• job related training,
  • mentoring,
  • coaching,
  • involvement in new work,
  • reading and self-paced learning.

Performance should be reviewed in interim review(s), and then progress and further development needs can assessed in the next appraisal.

Project team members need an induction to their role

All employees should receive an induction (or introduction) to their role. This should cover office processes and procedures, health and safety, terms and conditions, culture and values as well their role and the objectives for their role.

The induction will form the basis of a personal development plan that will include setting personal development targets, establishing performance objectives, facilitating career progression and monitoring progress.

The process of agreeing objectives and development needs is part of the performance management system and is usually written in terms of objectives or goals. These are often written using the acronym 'SMART': specific, measurable, achievable, relevant and time bound.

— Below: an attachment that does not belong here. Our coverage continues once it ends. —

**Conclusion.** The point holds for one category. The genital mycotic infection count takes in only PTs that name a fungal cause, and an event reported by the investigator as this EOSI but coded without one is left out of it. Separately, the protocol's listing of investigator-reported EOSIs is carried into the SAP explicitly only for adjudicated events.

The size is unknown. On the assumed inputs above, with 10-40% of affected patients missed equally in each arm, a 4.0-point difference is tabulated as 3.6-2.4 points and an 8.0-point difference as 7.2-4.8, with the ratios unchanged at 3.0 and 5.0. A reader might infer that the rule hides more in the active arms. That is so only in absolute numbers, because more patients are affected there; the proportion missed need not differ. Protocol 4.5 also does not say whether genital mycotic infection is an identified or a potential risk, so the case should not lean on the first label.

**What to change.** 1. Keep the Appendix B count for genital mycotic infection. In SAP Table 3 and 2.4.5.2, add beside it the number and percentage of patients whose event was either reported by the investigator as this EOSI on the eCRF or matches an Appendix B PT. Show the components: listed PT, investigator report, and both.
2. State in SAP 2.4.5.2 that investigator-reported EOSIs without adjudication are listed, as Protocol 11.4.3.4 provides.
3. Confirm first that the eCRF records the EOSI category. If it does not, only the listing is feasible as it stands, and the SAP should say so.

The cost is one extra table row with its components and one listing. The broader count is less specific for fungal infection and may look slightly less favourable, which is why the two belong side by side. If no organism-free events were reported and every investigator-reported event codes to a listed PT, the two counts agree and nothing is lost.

Developing the team

The development of personal development plans and the success of the performance management process is supported by effective identification of training and development needs. A manager's knowledge of the individuals learning style will support the design of each development activity. Analysis of needs can be undertaken using a problem – centred approach, which focuses on performance gaps and identifies what skills and knowledge would fill those gabs, or by matching an individual's competency profile with the competencies for the job.


The manager's role in performance management is consultative. Coaching by managers encourages their team's development and learning. Managers can make use of the GROW model to structure coaching sessions and EARS to facilitate empathetic listening.
GROW coaching model

The GROW coaching model

Effective listening

Effective coaching needs to be supported by attentive listening and effective questioning. Effective questioning uses powerful questions to gather more information, clarify, identify viewpoints, and probe assumptions and reasoning. Questioning needs to be supported by effective listening in which Managers need to:
  • empathise with the speakers perspective,
  • show attention through their body language
  • acknowledge and respond to the speaker,
  • show their understanding by reflecting on and summarizing what has been said.

Building teams